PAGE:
proposal is supported by the results of studies cited above in which rats with hippocampal lesions did not freeze when presented with a stimulus signaling shock. Freezing in this situation is a prepotent response for the normal rat (Green et al., 1967; Thomas et al., 1968). However, freezing is not the initial prepotent or ongoing response in these experiments. Rather, the rats were moving about, perhaps engaging in exploratory behavior. With the onset of the stimulus signaling shock, normal rats suppressed the ongoing exploratory behavior. Rats with hippocampal lesions did not. Both the initial exploratory movements and the signal of impending shock occurred in the same experimental setting, and the rats with hippocampal lesions failed to suppress the ongoing response. Therefore, they did not inhibit movement. In the present study, the rabbit was taken from a carrying box, placed in a different setting (i.e., a wood trough), and inverted 15 sec. later. It was not permitted any other response sequence in its new environment. The only response with a high probability of emission for this species in this situation is immobility. The IR does not compete with an ongoing response in this case and is the behavior that is potentiated. It may be, then, that the hippocampus does not function only to inhibit movement. It may act to suppress any dominant or prepotent response, whether the response is movement or cessation of movement. One function of the intact hippocampus in the rabbit may be as part of a system that attenuates the IR in order to provide the rabbit with the opportunity to initiate other behavior. Developmental evidence also supports the hypothesis that the hippocampus may act to suppress the IR. McGraw and Klemm (1969) and Svorad (1957) have found that neonatal rats up to 20 days of age readily exhibit the IR. After about 25 days, the response is almost impossible to obtain in rats. Though these authors have interpreted their data in terms of neocortical development, the time course is also appropriate for development of the fascia dentata (Altman, 1967). These data agree with the theory of Altman et al. (1973) in which they pro-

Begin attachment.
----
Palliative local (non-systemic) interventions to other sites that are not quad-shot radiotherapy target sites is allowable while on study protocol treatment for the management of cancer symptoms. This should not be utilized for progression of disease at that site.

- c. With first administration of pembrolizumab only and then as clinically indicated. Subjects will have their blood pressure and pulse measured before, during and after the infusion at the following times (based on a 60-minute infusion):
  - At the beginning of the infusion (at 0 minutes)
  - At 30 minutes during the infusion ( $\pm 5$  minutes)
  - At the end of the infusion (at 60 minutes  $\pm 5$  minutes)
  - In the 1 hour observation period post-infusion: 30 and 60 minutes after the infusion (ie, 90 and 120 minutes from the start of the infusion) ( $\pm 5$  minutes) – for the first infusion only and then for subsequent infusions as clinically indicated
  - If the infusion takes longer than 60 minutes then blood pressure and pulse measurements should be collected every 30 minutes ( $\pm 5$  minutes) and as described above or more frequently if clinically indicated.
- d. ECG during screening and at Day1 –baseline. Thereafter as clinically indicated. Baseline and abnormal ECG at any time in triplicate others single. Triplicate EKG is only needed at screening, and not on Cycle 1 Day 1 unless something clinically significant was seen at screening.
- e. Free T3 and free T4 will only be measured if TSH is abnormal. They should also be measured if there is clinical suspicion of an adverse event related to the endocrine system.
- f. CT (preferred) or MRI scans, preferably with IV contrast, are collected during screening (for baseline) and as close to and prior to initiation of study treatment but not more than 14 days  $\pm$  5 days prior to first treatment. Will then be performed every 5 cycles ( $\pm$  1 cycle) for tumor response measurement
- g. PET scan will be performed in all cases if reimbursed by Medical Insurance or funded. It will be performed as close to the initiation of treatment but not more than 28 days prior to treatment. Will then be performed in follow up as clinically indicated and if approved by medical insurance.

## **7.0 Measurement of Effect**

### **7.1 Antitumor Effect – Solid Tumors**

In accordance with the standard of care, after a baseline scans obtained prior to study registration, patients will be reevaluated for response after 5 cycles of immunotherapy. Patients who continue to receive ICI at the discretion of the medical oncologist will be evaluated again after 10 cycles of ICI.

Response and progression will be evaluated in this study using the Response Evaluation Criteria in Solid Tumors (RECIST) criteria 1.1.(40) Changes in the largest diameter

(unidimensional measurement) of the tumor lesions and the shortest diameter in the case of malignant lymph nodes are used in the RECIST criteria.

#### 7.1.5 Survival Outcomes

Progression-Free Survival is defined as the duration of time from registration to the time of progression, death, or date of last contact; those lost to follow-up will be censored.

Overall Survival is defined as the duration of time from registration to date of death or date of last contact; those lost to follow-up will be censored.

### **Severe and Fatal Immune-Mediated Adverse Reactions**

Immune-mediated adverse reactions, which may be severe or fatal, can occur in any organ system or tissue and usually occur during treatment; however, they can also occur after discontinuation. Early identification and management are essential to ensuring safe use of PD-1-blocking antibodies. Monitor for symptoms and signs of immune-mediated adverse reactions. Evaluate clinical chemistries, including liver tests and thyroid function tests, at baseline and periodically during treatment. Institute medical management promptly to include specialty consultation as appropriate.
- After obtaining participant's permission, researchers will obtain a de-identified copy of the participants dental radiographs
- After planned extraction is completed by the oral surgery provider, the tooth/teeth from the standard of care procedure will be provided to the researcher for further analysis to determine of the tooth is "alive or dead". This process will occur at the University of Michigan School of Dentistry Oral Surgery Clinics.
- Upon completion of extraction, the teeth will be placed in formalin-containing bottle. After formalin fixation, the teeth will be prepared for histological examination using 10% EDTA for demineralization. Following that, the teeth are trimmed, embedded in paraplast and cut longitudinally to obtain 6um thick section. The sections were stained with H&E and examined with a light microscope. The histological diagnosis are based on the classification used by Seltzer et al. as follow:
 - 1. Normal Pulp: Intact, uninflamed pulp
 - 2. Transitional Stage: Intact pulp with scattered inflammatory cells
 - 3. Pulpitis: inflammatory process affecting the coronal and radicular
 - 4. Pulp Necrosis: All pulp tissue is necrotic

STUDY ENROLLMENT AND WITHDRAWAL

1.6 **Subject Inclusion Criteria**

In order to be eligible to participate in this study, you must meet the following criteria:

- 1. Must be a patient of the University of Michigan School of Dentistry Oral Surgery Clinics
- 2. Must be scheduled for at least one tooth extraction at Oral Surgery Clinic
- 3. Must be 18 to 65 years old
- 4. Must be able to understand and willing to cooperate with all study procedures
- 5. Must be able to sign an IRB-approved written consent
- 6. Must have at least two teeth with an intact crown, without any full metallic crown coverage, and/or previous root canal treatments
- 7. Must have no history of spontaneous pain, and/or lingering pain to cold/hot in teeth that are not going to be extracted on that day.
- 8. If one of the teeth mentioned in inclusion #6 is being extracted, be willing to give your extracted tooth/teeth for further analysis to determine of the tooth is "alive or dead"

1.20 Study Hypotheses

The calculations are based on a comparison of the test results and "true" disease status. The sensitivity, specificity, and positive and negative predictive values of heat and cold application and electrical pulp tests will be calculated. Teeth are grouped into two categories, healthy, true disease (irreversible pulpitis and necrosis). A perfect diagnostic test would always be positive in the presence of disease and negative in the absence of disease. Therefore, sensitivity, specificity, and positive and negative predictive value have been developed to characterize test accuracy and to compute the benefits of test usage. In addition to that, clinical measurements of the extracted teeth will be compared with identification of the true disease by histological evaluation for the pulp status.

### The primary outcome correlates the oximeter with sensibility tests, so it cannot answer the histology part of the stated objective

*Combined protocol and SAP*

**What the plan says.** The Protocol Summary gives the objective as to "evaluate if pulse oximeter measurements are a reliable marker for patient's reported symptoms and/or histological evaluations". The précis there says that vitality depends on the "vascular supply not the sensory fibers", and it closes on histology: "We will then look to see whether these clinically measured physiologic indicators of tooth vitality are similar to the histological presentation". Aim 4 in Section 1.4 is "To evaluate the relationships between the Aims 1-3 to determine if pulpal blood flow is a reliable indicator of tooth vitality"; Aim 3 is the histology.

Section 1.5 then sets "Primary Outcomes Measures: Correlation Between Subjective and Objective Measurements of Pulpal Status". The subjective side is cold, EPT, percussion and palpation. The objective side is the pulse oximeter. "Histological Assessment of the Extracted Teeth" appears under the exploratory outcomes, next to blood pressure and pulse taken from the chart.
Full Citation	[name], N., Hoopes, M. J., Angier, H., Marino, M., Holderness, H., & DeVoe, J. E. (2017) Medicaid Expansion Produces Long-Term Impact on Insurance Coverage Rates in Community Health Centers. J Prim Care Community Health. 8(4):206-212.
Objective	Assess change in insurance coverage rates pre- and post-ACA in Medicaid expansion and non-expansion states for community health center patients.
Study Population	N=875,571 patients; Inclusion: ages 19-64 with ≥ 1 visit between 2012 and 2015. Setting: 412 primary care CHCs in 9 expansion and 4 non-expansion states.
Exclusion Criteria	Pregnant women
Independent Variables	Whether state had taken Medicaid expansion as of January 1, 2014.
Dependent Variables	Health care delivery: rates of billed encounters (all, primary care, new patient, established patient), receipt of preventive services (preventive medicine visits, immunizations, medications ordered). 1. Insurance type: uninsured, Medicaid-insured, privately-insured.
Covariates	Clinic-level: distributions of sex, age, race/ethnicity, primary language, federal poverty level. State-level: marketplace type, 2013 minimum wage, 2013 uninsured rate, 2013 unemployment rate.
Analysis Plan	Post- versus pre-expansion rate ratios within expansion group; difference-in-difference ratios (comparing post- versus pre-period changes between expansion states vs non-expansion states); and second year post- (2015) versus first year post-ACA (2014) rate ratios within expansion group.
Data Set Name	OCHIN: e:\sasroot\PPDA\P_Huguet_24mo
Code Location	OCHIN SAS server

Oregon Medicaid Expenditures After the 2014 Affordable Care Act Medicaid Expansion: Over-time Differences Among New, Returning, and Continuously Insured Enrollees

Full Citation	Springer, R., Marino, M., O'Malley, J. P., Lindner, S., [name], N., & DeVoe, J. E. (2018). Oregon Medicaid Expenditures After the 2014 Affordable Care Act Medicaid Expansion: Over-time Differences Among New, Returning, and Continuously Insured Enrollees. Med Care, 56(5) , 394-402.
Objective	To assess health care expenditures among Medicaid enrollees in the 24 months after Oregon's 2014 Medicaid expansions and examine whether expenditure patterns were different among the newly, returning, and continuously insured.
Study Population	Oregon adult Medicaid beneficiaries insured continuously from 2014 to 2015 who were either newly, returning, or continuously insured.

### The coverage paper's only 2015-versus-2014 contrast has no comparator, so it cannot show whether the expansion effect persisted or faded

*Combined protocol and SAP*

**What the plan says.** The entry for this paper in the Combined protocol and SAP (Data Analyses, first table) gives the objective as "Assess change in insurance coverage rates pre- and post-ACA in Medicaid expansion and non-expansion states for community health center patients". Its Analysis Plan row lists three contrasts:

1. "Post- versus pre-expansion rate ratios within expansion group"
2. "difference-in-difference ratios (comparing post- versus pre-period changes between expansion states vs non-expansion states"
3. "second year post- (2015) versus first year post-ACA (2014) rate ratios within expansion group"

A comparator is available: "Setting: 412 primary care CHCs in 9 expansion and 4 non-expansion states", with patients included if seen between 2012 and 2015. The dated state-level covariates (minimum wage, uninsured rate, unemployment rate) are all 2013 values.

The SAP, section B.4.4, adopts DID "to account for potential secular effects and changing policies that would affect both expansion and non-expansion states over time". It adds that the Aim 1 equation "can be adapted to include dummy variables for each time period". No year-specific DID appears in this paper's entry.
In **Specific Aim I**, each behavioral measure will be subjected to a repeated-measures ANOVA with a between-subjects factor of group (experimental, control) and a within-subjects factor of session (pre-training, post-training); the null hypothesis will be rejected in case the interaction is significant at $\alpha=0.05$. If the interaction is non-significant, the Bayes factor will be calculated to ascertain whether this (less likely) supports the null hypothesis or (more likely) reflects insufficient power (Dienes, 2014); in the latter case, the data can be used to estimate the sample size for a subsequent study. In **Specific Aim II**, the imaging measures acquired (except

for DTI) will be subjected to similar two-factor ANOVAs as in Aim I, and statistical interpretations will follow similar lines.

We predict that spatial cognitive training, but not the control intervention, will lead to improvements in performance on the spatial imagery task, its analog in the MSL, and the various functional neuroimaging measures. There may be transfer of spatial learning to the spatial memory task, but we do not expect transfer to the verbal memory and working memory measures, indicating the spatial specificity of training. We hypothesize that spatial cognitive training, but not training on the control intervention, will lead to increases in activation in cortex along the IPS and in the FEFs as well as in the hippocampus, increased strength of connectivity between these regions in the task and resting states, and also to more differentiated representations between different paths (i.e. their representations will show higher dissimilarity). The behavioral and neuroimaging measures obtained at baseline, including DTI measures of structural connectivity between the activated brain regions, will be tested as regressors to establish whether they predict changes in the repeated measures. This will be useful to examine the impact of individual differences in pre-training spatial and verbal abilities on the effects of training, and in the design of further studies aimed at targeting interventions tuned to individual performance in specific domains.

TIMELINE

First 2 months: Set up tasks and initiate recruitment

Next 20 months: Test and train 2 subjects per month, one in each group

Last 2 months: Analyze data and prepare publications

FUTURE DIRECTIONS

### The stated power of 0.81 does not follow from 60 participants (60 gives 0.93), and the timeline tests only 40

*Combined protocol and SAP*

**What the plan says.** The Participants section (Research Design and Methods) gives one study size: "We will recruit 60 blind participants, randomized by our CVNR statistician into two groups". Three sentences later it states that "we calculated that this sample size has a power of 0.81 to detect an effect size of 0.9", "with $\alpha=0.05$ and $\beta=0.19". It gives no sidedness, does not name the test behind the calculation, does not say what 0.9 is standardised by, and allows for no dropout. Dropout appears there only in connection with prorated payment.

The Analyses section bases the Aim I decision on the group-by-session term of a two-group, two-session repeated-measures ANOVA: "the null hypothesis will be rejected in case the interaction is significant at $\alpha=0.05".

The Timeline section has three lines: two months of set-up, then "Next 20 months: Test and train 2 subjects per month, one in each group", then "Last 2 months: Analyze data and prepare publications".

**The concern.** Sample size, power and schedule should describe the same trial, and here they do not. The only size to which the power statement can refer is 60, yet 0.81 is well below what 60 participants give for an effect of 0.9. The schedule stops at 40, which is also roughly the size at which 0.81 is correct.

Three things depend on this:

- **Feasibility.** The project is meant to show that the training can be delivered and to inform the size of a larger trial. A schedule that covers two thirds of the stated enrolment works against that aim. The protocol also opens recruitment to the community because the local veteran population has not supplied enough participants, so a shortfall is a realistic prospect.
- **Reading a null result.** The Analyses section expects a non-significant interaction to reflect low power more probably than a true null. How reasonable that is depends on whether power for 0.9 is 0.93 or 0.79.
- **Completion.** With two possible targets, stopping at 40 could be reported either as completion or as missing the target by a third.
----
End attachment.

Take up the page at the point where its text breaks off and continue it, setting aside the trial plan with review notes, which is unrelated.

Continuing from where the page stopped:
HIPPOCAMPAL ABLATION AND TONIC IMMOBILITY

pose that animals with hippocampal lesions are behaviorally somewhat like preweanling juveniles. The immobility response may be a very good unlearned behavior to use in investigating hippocampo-behavioral relationships on a physiological level. Some data are available that suggest a possible mechanism whereby activation of hippocampus could terminate the IR. Klemm (1969) has observed an increase in multiple unit activity in the reticular formation correlated with the IR in rabbits and has also observed that reticular stimulation will increase the duration of the response (Klemm, 1965). It is known that both poly- and monosynaptic connections exist between hippocampus and at least the rostral brain stem reticular formation in the rabbit (Sprague & Meyer, 1950). Furthermore, stimulation of the hippocampus has been reported to inhibit reticular activity (Adey, Segundo, & Livingston, 1957). It could be, then, that activation of hippocampus serves to inhibit reticular activity and thereby terminate the; IR. Several problems exist with this hypothesis. For example, Klemm (1965) found no effect on IR as a result of low intensity electrical stimulation of the hippocampus. MacLean (1957) has observed that the afterdischarge in cat hippocampus correlates with behavioral arrest, though this type of activity may result in a functional ablation of the structure. Finally, Grantyn, Margnelli, Mancia, & Grantyn (1973) have observed that hippocampal stimulation produces primarily excitation of mesencephalic and bulbopontine neurons. These studies serve to illustrate the problems associated with any attempt to specify precisely the neurophysiological and neuroanatomical substrates of the influences of the hippocampus on the IR at this time. However, this response could serve as a good model of a comparatively simple, unlearned behavior that is influenced by ablation of the hippocampus and could be used to study hippocampo-behavioral relationships on a neurophysiological level. REFERENCES Adey, W. R., Segundo, J. P., & Livingston, R. B. Cortifugal influences on intrinsic brainstem con-